Three time world champion Ayrton Senna had a Williams contract ready to sign ahead of the 1992 Formula 1 season, claims his former manager Julian Jakobi.
Speaking in the ‘Beyond the Grid‘ podcast, Jakobi says that the 1991 World Champion believed that Williams were stealing a march on his McLaren team and that his future may lie beyond the team that he’d joined in 1988 and with whom he’d not only claimed his three titles, but had grown into the world’s best driver.
“Even late ’91, when he won the third championship, he didn’t feel instinctively that the Honda was what it was, and he was worried about the future.” says Jakobi.
“I remember going to Spa with two contracts for Ayrton, one for McLaren and one for Williams. And Ayrton knew, I think, that he should have gone to Williams.”
“We had both contracts ready to sign. And we thought on Sunday morning that he was going to sign with Williams.
“His basic instinct was to go to Williams earlier, but he was loyal particularly to Mr. Kawamoto, who was the president of Honda.”
“It was a really difficult decision. And in the end it was down to him. All we could do was present both alternatives. In the end, he chose loyalty.”
And so Senna remained with McLaren for a further two years, during which time Williams picked up all four constructor’s and drivers titles, before the Brazilian jumped ship to Williams for 1994, Honda having long since departed Formula 1.
Was it likely Senna would sign a contract to drive for Williams in 1992?
Towards the end of 1991 – the very time Jakobi says Senna was weighing up whether to stick with McLaren or join Williams – it was becoming abundantly clear that the Williams-Renault partnership, with Adrian Newey penned cars had become the benchmark in Formula 1.
If it weren’t for Senna’s imperious start to the ’91 season where he was able to capitalise on teething problems with Williams’ new electronic wizardry, Mansell’s form in the mid to late season would have been enough for the Englishman to snatch the title from the three-time world champion’s grasp.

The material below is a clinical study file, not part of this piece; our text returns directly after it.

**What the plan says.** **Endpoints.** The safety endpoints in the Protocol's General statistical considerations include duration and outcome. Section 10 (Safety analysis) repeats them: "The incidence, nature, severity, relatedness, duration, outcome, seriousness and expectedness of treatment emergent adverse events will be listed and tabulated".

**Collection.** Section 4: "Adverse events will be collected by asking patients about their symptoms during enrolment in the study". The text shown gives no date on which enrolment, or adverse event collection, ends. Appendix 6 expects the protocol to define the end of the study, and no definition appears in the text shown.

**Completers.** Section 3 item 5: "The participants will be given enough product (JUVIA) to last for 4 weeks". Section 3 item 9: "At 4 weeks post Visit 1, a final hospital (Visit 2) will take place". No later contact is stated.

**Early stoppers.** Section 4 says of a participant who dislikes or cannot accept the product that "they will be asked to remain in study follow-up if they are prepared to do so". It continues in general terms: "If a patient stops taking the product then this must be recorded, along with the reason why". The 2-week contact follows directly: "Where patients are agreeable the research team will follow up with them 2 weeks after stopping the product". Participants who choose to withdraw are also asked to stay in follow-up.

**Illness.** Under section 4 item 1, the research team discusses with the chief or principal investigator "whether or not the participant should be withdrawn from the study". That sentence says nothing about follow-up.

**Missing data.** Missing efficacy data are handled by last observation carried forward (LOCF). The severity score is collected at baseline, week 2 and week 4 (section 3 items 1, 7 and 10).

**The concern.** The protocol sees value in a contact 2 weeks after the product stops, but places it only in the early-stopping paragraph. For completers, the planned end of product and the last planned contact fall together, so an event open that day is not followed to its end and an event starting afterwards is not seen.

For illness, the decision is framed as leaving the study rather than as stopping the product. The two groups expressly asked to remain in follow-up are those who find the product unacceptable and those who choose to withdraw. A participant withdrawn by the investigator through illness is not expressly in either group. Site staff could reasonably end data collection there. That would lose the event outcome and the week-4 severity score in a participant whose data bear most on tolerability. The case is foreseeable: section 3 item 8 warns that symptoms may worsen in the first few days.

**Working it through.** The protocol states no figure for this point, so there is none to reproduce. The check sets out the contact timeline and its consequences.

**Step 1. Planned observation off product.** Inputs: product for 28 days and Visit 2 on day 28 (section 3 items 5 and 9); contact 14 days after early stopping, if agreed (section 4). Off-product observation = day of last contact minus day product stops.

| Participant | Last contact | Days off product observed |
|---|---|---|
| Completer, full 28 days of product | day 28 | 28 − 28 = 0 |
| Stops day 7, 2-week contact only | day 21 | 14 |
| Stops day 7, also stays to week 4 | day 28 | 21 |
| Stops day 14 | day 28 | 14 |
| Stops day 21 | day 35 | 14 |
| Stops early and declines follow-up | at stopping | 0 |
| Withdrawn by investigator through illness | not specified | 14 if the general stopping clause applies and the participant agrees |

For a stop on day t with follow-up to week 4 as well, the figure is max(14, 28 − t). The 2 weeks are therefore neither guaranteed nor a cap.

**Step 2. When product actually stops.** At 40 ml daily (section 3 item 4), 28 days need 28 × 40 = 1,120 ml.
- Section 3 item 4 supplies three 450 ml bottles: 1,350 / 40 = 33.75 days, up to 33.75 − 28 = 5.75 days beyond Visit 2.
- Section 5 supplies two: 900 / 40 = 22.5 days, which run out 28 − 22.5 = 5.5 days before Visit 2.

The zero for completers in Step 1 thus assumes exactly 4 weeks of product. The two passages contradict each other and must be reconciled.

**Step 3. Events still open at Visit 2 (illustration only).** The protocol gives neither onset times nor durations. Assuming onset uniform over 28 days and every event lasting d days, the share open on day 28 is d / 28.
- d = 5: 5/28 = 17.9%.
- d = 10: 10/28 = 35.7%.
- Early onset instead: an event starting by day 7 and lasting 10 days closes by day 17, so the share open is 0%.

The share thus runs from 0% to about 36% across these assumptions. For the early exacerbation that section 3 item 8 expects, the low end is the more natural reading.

And so, according to Jakobi, the most fearsome competitor in Formula 1 history bar none, chose not to join a team that he thought was likely to give him the best chance of World Championship glory for seasons to come out of sentiment?
I don’t really buy that. Senna was a master at leveraging one opportunity against another in an effort to better the contract he thought he deserved as the world’s best driver, but that savvy McLaren team boss Ron Dennis was at pains to give him.
The offer of a Williams drive may very well have been on the table, but it’s more likely it was being used as a bartering tool to eke out more from his McLaren contract.
The fact that Senna chose to sign a McLaren contract for 1992 indicates to me that he thought that they could at least match Williams, and that his ability would be enough to give him the edge over Mansell in a championship fight.
Little did he know just how strong the pairing would be, as Mansell and Williams swept to the title in record time.
On realising just how formidable Williams had become, Senna then refocused his efforts to join Williams, offering to drive for free in 1993, eventually getting his wish a year later.